The Randall RC&D area is located in south central South Dakota along the Missouri River. The southern boundary is Nebraska. Iowa is approximately 100 miles to the east and Wyoming is 200 miles to the west. The Randall name is derived from Ft. Randall (a U.S. Calvary Post) which was located near the present town of Pickstown. The Fort was established in Dakota Territory in 1856 and abandoned in 1892.
The area contains 2,920,320 acres located in the six counties of Bon Homme, Brule, Buffalo, Charles Mix, Douglas and Gregory. The Randall RC&D program office is located in Lake Andes and was established in April of 1965.
Randall RC&D Sponsors include County Commissions, Conservation Districts, Irrigation Districts, Tribal Agencies, Non-Profit Organizations and Communities located in the 6-county area.
Randall RC&D 1964 to 1994
The Randall RC&D began in February 1964 when a steering committee was formed to establish the direction of resource development in Charles Mix and Bon Homme counties. The name was “Bon Homme-Charles Mix Resource Conservation and Development Area”.
The first recorded minutes of the RC&D Project were taken April 30, 1964, at a Steering Committee Meeting in Wagner, SD. Joe Sperl opened the meeting. Members present were Harvey Johannsen, Ted Krell, Harold Pavlis, Steve Sedlacek, Ed Dwight, and Fred Brandt. Others present were Lyle Laberee, Donald Boone, Joe Sperl, and Jim Hughes.
Sperl acted as temporary chairman for the election of officers. Ted Krell was elected Chairman, Ed Dwight was elected Vice Chairman, and Lyle Laberee was elected Secretary.
The project work plan was submitted to Washington, DC, on October 20, 1964. Secretary of Agriculture, Orville Freeman, signed for authorization of the RC&D Area on January 8, 1965.
Douglas County joined in 1967 and Gregory, Brule and Buffalo counties in November 1969. The name was changed in October 1967 to Randall RC&D when Douglas County joined.
One of the initial sponsors was the Randall Conservancy Sub-District. The Southern Missouri Water Development District covers the same area as the Sub-District but also includes that portion of Lyman County, south of the White River.
The initial work plan identified the needs for erosion control, water development, recreation opportunities, transportation system improvement, and improved job opportunities. Many of these items have been addressed but the task still is apparent for more efforts in these same areas today.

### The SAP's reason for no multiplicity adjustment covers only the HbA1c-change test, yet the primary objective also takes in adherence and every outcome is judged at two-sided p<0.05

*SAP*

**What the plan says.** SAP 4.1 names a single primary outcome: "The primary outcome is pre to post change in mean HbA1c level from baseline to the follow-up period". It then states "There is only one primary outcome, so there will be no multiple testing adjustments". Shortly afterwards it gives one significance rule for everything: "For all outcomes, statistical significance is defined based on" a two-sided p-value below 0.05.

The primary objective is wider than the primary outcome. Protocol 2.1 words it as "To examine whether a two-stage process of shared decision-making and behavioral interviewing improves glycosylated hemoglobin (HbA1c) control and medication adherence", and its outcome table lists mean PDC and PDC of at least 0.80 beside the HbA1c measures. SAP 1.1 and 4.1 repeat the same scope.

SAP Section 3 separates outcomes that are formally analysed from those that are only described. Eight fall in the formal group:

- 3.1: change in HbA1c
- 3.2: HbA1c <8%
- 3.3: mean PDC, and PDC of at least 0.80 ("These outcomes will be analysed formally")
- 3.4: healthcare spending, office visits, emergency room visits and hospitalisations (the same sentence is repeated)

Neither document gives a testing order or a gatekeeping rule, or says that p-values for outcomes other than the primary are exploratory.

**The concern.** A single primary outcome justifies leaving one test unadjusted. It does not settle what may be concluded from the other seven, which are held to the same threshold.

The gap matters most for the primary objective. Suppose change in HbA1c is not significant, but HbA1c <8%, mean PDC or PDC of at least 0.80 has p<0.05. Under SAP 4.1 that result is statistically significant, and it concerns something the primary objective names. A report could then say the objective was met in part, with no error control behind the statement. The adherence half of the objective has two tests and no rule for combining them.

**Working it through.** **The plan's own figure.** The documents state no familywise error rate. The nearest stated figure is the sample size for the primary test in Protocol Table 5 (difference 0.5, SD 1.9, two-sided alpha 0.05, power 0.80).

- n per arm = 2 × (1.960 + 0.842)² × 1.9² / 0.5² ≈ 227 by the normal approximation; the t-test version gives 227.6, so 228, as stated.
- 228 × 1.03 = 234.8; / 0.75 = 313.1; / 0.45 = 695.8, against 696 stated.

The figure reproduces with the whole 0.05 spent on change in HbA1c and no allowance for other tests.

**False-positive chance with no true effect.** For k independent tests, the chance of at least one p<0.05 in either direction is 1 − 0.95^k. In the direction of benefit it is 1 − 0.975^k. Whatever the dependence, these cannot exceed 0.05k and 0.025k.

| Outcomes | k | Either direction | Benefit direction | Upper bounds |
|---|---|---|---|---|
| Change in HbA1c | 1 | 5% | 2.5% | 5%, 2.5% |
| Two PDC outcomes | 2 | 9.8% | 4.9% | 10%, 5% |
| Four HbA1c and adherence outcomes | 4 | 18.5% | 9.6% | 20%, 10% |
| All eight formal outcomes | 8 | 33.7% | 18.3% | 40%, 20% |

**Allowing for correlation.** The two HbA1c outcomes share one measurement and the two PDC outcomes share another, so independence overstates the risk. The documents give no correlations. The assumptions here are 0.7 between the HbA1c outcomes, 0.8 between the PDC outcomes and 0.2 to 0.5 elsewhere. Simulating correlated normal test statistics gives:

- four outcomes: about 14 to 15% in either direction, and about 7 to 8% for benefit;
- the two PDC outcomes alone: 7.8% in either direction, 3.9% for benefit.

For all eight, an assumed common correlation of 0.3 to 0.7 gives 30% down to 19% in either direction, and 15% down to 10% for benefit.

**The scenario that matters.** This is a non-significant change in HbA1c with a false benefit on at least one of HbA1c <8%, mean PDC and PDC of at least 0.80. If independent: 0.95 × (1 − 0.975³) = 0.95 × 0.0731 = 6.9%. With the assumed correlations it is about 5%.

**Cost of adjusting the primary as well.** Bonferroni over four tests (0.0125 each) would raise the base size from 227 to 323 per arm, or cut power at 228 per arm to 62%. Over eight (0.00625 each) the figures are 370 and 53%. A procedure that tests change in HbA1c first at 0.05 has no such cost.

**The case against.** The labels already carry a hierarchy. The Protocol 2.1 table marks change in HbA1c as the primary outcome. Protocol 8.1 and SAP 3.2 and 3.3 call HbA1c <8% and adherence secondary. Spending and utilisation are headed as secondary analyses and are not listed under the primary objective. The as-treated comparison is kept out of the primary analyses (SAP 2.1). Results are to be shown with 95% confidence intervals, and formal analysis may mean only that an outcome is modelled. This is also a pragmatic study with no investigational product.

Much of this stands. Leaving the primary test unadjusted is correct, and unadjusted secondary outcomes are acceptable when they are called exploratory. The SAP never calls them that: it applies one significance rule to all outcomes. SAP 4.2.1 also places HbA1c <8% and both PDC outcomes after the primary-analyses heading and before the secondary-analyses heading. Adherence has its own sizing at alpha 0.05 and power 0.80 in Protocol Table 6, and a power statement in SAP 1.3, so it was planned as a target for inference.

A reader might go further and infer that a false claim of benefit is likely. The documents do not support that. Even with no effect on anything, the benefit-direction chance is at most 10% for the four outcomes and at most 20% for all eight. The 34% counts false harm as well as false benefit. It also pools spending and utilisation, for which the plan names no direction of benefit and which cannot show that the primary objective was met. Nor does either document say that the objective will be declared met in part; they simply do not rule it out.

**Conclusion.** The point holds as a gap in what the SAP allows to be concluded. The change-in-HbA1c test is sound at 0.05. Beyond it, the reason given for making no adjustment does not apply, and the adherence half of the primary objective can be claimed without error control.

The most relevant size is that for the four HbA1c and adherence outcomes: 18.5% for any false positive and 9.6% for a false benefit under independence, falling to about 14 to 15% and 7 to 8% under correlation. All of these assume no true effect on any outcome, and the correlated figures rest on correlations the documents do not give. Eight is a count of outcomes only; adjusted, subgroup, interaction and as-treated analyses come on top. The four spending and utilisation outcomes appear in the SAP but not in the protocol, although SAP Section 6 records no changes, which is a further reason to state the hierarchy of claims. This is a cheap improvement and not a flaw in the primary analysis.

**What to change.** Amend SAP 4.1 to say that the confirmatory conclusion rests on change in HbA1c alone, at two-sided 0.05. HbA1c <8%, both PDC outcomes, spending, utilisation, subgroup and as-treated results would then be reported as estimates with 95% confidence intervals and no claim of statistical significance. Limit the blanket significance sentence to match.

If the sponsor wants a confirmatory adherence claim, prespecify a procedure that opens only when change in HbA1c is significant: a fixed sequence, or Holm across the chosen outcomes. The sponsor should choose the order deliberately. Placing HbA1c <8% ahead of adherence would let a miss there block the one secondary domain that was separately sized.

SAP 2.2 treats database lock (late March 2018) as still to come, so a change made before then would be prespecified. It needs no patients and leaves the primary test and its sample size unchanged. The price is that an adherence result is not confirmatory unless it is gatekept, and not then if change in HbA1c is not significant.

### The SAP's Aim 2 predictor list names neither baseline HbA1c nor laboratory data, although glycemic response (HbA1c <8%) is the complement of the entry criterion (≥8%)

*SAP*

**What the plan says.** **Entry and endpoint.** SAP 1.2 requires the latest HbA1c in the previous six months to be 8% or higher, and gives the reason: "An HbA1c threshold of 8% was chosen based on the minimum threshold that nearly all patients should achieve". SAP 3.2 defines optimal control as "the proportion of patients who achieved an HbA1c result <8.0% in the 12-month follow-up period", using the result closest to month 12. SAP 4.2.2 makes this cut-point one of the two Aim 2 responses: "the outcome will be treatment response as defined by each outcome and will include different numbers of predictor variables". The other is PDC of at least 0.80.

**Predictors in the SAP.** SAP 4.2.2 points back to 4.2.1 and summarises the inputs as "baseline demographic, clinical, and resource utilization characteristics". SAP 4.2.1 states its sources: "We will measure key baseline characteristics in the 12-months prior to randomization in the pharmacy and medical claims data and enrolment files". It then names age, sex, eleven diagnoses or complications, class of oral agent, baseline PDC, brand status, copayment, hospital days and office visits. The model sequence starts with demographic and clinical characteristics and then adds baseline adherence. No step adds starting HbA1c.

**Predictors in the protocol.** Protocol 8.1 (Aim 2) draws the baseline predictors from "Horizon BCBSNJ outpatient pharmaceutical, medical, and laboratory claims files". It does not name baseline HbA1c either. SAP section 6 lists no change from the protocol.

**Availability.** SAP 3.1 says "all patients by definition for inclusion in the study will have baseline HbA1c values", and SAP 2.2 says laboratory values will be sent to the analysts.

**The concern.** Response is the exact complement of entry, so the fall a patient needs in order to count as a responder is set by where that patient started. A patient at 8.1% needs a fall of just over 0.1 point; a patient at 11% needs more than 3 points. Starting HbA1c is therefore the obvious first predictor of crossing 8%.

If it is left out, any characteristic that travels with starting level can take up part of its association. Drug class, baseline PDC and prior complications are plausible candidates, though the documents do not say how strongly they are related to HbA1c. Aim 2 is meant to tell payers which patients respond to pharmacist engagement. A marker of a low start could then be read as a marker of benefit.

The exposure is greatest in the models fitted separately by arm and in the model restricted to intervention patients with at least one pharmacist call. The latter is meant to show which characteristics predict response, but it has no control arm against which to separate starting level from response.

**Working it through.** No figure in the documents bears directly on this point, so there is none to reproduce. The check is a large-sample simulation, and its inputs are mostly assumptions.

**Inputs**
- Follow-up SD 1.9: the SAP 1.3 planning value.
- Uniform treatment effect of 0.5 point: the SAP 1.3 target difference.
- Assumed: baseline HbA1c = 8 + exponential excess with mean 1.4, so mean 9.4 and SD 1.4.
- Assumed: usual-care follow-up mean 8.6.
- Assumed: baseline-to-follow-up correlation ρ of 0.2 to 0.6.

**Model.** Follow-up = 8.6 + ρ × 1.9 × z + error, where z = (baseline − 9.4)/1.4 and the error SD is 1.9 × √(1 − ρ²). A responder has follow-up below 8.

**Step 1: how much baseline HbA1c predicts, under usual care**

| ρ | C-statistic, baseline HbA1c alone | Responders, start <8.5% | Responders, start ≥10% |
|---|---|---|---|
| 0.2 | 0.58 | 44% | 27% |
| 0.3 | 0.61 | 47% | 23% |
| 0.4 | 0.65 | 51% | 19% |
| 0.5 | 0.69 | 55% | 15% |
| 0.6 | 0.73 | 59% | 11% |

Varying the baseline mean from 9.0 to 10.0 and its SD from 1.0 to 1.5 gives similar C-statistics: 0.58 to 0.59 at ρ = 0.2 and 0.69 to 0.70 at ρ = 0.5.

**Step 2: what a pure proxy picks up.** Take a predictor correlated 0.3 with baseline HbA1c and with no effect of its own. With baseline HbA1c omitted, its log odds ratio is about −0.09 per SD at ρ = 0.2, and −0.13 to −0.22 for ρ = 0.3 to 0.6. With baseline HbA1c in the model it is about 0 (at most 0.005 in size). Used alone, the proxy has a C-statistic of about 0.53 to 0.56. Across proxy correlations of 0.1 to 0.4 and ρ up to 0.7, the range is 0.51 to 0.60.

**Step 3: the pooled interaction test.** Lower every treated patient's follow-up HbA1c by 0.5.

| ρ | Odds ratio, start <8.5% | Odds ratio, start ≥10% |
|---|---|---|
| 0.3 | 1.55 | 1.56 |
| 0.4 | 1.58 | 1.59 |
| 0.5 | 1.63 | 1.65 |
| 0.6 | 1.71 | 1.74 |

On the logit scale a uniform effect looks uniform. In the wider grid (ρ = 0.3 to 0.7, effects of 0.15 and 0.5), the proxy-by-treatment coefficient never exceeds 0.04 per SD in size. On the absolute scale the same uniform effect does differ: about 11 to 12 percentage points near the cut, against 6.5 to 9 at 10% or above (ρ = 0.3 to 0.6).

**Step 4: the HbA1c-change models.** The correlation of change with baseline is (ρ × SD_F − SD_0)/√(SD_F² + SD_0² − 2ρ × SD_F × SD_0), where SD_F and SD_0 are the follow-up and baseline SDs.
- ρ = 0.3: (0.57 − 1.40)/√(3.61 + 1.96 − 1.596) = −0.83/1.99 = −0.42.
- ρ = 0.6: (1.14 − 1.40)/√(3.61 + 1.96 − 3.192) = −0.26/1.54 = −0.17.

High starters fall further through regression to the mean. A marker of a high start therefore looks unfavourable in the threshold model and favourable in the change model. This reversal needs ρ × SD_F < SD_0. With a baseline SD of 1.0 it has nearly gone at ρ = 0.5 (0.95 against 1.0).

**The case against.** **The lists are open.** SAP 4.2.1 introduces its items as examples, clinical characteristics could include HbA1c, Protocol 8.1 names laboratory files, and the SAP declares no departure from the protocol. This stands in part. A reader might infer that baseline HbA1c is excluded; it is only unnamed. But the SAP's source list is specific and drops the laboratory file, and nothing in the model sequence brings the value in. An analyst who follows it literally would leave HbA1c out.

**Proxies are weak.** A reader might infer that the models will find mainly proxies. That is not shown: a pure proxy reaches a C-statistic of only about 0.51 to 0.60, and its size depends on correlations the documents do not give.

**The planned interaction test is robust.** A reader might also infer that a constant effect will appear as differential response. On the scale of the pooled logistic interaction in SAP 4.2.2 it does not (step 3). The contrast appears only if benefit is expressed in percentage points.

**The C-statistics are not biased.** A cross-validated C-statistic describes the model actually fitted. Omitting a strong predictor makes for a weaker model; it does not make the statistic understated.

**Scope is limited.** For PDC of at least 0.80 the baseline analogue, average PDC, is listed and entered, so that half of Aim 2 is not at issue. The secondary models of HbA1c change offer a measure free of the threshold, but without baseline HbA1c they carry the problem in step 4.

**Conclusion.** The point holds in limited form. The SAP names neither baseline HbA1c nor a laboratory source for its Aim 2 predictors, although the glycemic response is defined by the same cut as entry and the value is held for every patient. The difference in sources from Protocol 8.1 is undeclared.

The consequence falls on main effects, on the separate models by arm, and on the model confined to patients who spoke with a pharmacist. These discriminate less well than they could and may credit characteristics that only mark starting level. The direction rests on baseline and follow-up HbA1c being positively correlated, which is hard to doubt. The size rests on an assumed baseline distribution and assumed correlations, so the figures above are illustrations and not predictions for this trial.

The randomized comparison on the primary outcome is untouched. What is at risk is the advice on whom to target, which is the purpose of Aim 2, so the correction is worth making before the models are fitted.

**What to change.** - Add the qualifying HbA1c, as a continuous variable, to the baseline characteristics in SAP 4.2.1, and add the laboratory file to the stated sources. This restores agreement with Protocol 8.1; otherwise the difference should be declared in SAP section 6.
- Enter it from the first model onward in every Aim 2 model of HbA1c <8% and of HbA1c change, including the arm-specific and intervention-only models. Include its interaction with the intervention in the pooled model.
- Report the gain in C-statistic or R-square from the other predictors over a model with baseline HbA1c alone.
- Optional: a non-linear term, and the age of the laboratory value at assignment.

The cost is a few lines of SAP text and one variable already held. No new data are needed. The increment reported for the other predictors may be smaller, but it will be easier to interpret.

Early projects were the Randall Community Water District, numerous critical erosion projects, Randall Hills Country Club, Spring-Bull Creek Watershed, numerous Grazing Associations, and formation of seven Irrigation Districts including Northwest, Hilltop, Johnson, and Lake Andes-Wagner Irrigation. The project measures number from 001 to the most recently adopted #327.
A Water Quality initiative that involved numerous hydrologic units within south central South Dakota was started in 1989. A major effort in residue management awareness and range management improvement are recent efforts.
Rural development is being emphasized by encouraging development of tourism, recreation, and Ag-based value-added initiatives.
The Randall logo was officially adopted in 1977 and the council was incorporated on August 20, 1986, receiving its non-profit status on March 31, 1987.
The council Bylaws were adopted July 29, 1971, and revised on January 24, 1985, and March 25, 1993.
The Randall RC&D has the distinction of being one of the first ten RC&D’s approved in the United States. Presently there are 275 RC&D’s nationwide approved for operations with 6 approved areas in South Dakota.
-30th Anniversary narrative, August 1994
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To provide leadership and assistance to communities, local units of government, and individuals to conserve the natural resources, improve the environment, and develop economic opportunities.
To be recognized as a vibrant, self-motivated, pro-active organization of local leaders that works cooperatively to conserve land, water and air resources, and enhance economic opportunities in the 6-county area of Bon Homme, Brule, Buffalo, Charles Mix, Douglas and Gregory counties of South Dakota; making this area a better place to live, work and play.